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  • Speaking For Buddhas: Scriptural Commentary in Indian Buddhism by Richard F. Nance
  • Maria Heim
Speaking For Buddhas: Scriptural Commentary in Indian Buddhism. By Richard F. Nance. New York: Columbia University Press, 2012. Pp. 298. isbn 978-0-231-15230-3.

In Speaking for Buddhas: Scriptural Commentary in Indian Buddhism, Richard Nance offers the first book-length treatment of the interpretive models and principles guiding a large body of commentarial literature produced by Indian Mahāyāna Buddhists in the second half of the first millennium in northern India. He charts the conventions, protocols, and ideals these authors invoked in their efforts to “speak” for Buddhas as they wrote commentaries on sūtra, vinaya, and abhidharma texts. He is concerned less with outlining the formal lexical and syntactic principles of Buddhist scholasticism, and more with the normative and rhetorical assumptions guiding exegetical practice. He shows that Indian Buddhist authors were preoccupied with questions about the nature of scripture and commentary as complex discursive events, as they explored the qualities of Buddhas’ utterances and what it could mean to speak for and about them. Nance’s project is welcome and overdue in Buddhist and premodern Indian textual studies, particularly when we consider that intellectual progress in medieval South Asia was forged largely through commentarial interpretation and the elaboration of root texts, and yet note how little attention has been given to how these processes worked and were understood by their practitioners.

Nance’s study is impressive in its range of both texts considered and questions posed. The first chapter, “Models of Speaking,” looks at two primers widely recited [End Page 660] (according to the Chinese pilgrim Yijing) at Nālandā, the Śatapañcāśatka and the Catuḥśataka, for how they praise the Buddha’s speech and model ideal speech for Buddhists. He also dips into the Pāli suttas (which he takes as representative of the āgamic literature) on the nature of the Buddha’s speech, and he considers the proscriptive protocols of monks’ speech in the Prātimokṣasūtra, strictures that go much further than the usual accounts of “right speech,” and that demonstrate how seriously worries about authority and misrepresentation were taken in normative monastic contexts.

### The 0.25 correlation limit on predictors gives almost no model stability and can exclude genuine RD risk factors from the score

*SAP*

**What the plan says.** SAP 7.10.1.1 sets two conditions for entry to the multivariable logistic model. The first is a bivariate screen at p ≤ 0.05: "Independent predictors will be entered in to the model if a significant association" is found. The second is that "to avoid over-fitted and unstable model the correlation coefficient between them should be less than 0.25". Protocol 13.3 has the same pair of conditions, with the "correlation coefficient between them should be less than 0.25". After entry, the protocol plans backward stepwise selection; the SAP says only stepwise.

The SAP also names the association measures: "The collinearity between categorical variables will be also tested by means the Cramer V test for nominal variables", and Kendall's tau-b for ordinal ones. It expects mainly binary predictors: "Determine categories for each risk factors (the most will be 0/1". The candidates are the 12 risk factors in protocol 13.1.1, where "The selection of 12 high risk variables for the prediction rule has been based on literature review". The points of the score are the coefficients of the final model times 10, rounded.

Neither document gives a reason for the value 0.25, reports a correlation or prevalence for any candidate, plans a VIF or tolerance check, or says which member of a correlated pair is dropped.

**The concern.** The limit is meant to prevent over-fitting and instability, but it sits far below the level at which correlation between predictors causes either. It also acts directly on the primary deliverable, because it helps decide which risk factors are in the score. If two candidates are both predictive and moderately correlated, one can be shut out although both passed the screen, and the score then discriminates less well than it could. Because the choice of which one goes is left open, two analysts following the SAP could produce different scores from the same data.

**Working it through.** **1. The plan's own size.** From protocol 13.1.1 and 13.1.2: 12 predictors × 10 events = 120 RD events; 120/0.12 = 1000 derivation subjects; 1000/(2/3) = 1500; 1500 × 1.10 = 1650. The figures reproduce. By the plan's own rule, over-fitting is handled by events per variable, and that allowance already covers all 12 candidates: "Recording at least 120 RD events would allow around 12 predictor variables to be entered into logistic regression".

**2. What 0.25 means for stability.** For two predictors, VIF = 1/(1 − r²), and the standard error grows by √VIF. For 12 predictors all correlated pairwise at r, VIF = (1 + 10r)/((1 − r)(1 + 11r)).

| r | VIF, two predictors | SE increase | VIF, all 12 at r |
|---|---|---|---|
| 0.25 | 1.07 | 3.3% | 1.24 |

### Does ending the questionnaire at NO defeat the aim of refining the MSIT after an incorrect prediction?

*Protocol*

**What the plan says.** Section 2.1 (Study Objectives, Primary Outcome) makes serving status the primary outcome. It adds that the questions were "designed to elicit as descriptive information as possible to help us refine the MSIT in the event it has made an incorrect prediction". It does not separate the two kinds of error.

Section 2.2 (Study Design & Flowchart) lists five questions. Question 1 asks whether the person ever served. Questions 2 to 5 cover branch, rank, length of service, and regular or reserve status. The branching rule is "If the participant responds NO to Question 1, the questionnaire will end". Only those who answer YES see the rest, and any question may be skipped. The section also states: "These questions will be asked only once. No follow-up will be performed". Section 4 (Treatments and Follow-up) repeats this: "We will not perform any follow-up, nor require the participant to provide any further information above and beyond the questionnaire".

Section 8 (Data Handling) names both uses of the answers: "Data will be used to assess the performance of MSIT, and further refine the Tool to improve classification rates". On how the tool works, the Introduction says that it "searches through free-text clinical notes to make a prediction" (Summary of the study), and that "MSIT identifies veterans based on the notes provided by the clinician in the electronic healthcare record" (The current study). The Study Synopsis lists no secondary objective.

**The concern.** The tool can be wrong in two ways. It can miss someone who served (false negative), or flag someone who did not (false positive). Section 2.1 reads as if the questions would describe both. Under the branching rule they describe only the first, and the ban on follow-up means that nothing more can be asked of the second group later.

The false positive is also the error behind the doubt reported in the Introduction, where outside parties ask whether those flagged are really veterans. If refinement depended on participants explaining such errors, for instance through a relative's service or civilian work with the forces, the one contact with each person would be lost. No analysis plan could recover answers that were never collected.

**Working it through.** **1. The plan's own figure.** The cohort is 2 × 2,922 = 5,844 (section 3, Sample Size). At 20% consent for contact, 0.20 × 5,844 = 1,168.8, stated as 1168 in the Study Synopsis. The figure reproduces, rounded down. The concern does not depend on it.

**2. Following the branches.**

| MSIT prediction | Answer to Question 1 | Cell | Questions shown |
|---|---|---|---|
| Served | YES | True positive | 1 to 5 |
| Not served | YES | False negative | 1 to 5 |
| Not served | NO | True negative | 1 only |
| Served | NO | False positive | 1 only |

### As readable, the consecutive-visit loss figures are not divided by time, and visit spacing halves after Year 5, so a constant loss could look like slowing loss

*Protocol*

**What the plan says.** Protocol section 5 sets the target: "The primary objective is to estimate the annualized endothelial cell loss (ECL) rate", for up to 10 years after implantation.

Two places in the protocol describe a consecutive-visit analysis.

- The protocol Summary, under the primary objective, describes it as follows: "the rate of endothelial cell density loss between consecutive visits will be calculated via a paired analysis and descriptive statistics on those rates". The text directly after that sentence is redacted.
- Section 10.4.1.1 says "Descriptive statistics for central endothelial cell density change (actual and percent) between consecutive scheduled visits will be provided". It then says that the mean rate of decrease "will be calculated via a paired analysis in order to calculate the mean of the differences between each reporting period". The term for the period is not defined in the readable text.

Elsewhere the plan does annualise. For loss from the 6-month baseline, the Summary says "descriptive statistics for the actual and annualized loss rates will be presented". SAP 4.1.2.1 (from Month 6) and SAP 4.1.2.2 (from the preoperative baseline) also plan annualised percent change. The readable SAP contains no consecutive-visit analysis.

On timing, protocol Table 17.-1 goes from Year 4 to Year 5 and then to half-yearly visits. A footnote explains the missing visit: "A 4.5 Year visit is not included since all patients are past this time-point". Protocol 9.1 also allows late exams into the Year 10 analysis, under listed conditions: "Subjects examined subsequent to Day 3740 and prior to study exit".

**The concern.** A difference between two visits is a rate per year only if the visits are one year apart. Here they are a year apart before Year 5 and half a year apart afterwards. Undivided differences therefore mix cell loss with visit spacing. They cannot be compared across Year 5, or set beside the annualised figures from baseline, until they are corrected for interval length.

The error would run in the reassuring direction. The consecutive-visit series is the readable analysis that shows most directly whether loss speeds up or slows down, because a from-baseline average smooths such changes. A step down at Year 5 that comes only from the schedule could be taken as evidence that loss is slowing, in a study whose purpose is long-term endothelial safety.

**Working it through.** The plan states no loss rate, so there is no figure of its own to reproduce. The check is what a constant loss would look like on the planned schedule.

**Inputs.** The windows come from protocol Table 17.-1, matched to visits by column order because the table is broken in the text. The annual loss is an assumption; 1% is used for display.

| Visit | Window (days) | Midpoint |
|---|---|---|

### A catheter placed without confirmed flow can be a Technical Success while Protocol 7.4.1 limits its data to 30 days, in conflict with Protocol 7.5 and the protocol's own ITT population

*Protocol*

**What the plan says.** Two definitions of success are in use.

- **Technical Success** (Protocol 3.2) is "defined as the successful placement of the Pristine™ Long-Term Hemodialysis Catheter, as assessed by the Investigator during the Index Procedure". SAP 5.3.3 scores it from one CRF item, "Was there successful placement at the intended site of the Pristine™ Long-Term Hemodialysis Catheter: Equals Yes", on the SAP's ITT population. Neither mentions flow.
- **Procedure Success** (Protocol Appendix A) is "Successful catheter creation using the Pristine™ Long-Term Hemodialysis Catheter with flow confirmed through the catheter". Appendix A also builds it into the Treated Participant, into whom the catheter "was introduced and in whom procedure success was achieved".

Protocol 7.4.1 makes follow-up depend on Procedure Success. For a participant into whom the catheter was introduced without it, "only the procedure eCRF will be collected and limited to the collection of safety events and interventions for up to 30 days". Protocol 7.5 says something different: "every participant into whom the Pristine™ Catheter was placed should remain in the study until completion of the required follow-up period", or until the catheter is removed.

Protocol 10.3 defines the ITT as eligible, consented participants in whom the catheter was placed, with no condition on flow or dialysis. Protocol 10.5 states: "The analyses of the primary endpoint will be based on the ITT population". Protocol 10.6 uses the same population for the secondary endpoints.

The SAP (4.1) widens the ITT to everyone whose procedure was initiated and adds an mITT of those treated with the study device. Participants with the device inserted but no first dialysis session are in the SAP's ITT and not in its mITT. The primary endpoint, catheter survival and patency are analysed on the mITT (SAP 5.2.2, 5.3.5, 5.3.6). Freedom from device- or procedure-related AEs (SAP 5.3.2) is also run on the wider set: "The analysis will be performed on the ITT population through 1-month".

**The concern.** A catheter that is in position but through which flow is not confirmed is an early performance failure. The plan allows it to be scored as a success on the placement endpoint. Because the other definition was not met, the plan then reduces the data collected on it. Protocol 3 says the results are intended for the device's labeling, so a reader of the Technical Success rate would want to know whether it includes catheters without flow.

The Buddha’s speech (buddhavacana), according to the first verse of the Śatapañcāśatka, is “well-worded, of great meaning, true and sweet; profound, plain, or both; succinct or detailed” (p. 16). Nance carefully parses this verse to structure his treatment of this text. These attributes are commonly seen in Buddhist commentaries, and encompass well-known tropes of being excellent in both meaning (artha) and phrasing (vyañjana), and capable of being stated in brief (saṃkṣiptena) or in detail (vistarena). The second verse of the text suggests that these qualities establish evidence of the Buddha’s omniscience (p. 16), because, it would seem, uttering only speech that is at once sweet, beneficial, and true—or else remaining silent altogether—may be possible only in a condition of omniscience. Nance rightly observes that one of the important and admired features of the Buddha’s speech is the ways it “points in two directions at once”: it is universally true and beneficial for all who hear it regardless of their capacities, even while it “is generally—always and everywhere—well-suited to the particularity of local context(s)—contexts that may differ as to time, place, language, speaker, and audience” (pp. 21, 22).

Those who hear the Buddha’s speech are said to have the profound sense that “this teaching is for me alone” (in the words of the Catuḥśataka [p. 20]), and experience the words as uniquely tailored to their singular condition. Although Nance does not discuss this verse, the idea of “for me alone” is interesting. It relates to an important thread in the book, namely the ways that the Dharma—the Buddha’s speech—is simultaneously “what is responsive to, and what is dissociable from, the vicissitudes of circumstance” (p. 123). The inexhaustible Dharma always transcends, even as it finds expression in, “evanescent teachings offered in particular idioms, languages, and dialects,” and, I may add, is directed to particular individuals who experience it as...